7. A both funny and useful reminder, it is not the new machine that tends to hurt users. It is the one they run everyday and no longer receives the respect and attention it once received. Their comfort level builds complacency then they get injuries. I am a Technology teacher and can tell you I have been seconds away from separating my thumb from my hand while gang ripping materials for classes. After all morning standing behind the table saw, I start looking at the next piece I am going to grab or how close to completed the job is, then I look down and realize my thumb is inline with the blade and only fractions of an inch from no longer being my thumb. I have come this close twice over 17 years let's hope the last time will keep it fresh in my memory. I like having all ten fingers, and it would really mess up my math skills. W
  8. Thanks Guys, It was a fun project, I love commissioned work. I just finished up a Suffolk latch and hinge set for a buddy of mine who is making a outhouse for his mother place. I think she has an odd sense of humor, but who knows it may come in handy. It is always nice to know "exactly" what I will be trying to accomplish. I smith after work for 3-4 hours everyday, and for as long as I can on the weekends. Being all set up with a project, stock ready, forge waiting for a spark, is the way I forge the best. I like to have a goal and plan in mind or I find myself standing around wasting time. Also knowing I am ready to go helps me stay motivated after work to head to the forge and get to the getting. Have a great day, W
  9. You need to line up your opposite square corners on the diamond and hit it straight down. If your square corners are not both inline with each other and perpendicular to the anvil face you will tend to have a twisting of the stock in the transition from square to octagon. Have a great day, W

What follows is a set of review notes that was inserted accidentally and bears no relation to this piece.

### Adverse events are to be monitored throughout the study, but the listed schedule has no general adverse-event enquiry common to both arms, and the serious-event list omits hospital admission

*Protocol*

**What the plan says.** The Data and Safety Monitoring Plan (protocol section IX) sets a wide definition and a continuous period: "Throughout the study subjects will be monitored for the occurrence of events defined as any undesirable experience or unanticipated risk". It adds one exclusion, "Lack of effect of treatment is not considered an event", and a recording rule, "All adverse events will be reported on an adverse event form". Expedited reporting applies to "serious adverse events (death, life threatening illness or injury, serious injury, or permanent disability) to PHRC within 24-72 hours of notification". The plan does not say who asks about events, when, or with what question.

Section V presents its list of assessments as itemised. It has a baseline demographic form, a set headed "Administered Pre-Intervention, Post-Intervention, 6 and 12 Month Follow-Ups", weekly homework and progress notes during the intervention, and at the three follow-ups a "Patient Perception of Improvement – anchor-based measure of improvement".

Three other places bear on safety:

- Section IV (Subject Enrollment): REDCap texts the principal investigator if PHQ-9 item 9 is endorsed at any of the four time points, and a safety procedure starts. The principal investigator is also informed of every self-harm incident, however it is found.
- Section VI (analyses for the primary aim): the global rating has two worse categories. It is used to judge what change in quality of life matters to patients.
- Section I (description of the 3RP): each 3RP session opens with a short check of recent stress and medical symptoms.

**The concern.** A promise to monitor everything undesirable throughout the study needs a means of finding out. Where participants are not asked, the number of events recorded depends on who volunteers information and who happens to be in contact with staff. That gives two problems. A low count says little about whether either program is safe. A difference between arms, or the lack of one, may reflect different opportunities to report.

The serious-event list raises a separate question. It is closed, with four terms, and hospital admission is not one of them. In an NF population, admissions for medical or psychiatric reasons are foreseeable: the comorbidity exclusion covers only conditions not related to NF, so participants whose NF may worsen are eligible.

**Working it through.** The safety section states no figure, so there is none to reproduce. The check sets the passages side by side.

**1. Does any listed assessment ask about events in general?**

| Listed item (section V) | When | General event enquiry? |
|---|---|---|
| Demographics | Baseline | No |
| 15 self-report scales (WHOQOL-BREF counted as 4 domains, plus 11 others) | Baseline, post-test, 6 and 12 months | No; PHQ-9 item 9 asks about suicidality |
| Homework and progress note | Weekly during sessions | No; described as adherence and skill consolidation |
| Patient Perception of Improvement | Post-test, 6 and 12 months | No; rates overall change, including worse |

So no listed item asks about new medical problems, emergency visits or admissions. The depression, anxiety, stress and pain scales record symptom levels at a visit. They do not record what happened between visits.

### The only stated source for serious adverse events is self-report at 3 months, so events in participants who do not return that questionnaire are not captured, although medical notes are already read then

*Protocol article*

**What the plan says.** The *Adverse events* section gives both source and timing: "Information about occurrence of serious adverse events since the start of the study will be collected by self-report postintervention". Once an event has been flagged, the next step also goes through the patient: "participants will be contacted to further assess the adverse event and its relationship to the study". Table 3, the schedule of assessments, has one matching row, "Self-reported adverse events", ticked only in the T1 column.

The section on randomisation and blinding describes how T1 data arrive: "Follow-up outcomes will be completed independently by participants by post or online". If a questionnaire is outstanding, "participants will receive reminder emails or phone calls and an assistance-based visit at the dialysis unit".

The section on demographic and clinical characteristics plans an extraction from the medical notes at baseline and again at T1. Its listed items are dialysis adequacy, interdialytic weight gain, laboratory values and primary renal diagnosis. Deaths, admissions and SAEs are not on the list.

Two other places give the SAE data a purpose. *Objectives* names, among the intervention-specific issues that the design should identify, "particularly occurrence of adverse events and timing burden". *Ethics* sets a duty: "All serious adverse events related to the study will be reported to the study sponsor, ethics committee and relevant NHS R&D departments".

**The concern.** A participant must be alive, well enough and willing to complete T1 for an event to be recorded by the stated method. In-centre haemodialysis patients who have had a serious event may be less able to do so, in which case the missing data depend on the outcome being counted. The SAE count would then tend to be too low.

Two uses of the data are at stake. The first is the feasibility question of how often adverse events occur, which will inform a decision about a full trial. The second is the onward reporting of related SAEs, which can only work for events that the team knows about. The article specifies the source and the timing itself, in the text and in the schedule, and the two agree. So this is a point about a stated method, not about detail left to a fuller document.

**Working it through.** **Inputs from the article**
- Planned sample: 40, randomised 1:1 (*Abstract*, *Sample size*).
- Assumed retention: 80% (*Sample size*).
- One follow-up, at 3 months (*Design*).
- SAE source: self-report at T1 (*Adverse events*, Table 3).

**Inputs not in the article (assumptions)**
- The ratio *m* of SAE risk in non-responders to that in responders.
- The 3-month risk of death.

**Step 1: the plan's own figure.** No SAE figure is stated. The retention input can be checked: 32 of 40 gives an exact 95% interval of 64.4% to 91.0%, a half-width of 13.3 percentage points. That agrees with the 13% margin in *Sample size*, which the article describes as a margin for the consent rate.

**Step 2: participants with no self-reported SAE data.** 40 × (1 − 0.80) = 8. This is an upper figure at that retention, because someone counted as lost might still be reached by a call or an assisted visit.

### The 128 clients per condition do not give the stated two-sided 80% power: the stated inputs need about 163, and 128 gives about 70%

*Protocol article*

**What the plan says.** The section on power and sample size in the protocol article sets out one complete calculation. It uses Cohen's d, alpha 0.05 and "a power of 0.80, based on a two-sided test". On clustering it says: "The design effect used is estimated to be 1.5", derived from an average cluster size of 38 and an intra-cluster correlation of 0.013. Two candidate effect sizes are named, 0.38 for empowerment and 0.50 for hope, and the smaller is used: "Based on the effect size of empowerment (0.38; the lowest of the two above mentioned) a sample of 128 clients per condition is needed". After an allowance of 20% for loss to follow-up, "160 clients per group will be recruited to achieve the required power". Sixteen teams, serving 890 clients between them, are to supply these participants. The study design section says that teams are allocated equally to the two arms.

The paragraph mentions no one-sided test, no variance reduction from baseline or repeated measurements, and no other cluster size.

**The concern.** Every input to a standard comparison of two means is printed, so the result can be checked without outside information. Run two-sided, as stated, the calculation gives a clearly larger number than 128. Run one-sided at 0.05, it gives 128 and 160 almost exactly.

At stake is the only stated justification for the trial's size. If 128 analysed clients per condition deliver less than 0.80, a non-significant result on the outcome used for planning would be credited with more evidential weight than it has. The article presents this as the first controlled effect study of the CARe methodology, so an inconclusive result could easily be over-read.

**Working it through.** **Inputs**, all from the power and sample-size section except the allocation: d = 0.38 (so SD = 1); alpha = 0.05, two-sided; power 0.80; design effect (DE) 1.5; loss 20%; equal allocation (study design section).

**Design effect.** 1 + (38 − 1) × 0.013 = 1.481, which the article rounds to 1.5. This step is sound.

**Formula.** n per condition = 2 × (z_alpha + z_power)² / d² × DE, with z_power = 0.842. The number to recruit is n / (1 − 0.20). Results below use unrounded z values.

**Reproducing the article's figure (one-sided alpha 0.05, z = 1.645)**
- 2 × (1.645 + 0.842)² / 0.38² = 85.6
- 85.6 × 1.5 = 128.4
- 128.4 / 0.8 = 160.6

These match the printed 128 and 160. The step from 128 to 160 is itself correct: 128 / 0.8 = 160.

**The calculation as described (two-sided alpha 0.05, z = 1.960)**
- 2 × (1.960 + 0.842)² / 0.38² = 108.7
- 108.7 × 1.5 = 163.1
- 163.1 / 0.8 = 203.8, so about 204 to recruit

10. With spring here I am working on my iron garden. My wife likes to have a health supply of giftables on hand. have a great day, W
  11. Hello all, Made this one earlier this year for a friend of my wife. It is made out of: 1 - 1/4 x 1-1/2 x 12 1 - 1/4 x 1 x 11.5 2 - 1/2 sq x 10 4 - 1/4 copper rivets Hot collared with: 1 - 1/8 x 1-1/2 x 5-1/2 1 - 1/8 x 1/2 x 6ish It was a fun build, the wife was happy and so was her friend. I had trouble with the fact the two scrolls where off a little but it was a rush job do to time constraints. W
  12. Hello all, That book is available free to read from Hathi Trust Digital Library. Here is the link they also have several other vintage blacksmithing manuals and books available. https://babel.hathitrust.org/cgi/pt?id=coo1.ark:/13960/t19k4wc0x;view=1up;seq=1 All the best, W
  13. Steven NY

    Show me your vise

    I used a parts washer filled with mineral spirits to remove the gunk, grease, and loose paint . I soaked the screw box overnight and worked with a toothbrush to get the inside clean. Once the vise was degreased and dry I used my big wire wheel for most of it. I also used a cup wheel on a 4.5" angle grinder to remove the overburden of paint and rust. I used a light touch to only remove the paint and rust leaving the century old patina. The finish is nothing more than 3 in 1 oil cut with WD-40 somewhere around 50/50 mix. I empty my old spray cans of WD-40 that will not spray anymore by punching a hole and pouring what is left in them into a squeeze bottle then add 3 in 1 oil. Most of my tools get wiped down with this from time to time. I Wiped it on all surfaces before assemble. I lubed the screw box and all moving parts with Never Seize. The clean up took a full weekend. To keep the vise dark like this one only remove the loose rust, you do not want to take it all the way down to shine silver, It is the same technique used on the body of anvils. To much wire wheeling re-exposes the metal. Hope this helps, W
  14. Mudman, Love the knot detail very nice, I may have to steal that one! W